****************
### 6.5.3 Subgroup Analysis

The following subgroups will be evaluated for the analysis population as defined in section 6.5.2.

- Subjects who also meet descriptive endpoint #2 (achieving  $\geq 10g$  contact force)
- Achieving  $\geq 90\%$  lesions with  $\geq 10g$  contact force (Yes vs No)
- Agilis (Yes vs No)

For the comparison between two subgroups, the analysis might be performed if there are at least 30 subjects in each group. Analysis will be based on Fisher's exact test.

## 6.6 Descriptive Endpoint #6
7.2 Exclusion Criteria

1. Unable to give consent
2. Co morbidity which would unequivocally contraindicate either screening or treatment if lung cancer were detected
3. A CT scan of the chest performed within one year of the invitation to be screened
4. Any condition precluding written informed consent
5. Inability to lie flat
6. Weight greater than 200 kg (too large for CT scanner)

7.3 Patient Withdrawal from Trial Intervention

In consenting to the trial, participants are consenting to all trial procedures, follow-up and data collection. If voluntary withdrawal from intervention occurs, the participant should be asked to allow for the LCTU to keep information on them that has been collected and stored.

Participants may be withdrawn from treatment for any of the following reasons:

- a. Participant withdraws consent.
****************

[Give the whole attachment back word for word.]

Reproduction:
### 6.5.3 Subgroup Analysis

The following subgroups will be evaluated for the analysis population as defined in section 6.5.2.

- Subjects who also meet descriptive endpoint #2 (achieving  $\geq 10g$  contact force)
- Achieving  $\geq 90\%$  lesions with  $\geq 10g$  contact force (Yes vs No)
- Agilis (Yes vs No)

For the comparison between two subgroups, the analysis might be performed if there are at least 30 subjects in each group. Analysis will be based on Fisher's exact test.

## 6.6 Descriptive Endpoint #6
7.2 Exclusion Criteria

1. Unable to give consent
2. Co morbidity which would unequivocally contraindicate either screening or treatment if lung cancer were detected
3. A CT scan of the chest performed within one year of the invitation to be screened
4. Any condition precluding written informed consent
5. Inability to lie flat
6. Weight greater than 200 kg (too large for CT scanner)

7.3 Patient Withdrawal from Trial Intervention

In consenting to the trial, participants are consenting to all trial procedures, follow-up and data collection. If voluntary withdrawal from intervention occurs, the participant should be asked to allow for the LCTU to keep information on them that has been collected and stored.

Participants may be withdrawn from treatment for any of the following reasons:

- a. Participant withdraws consent.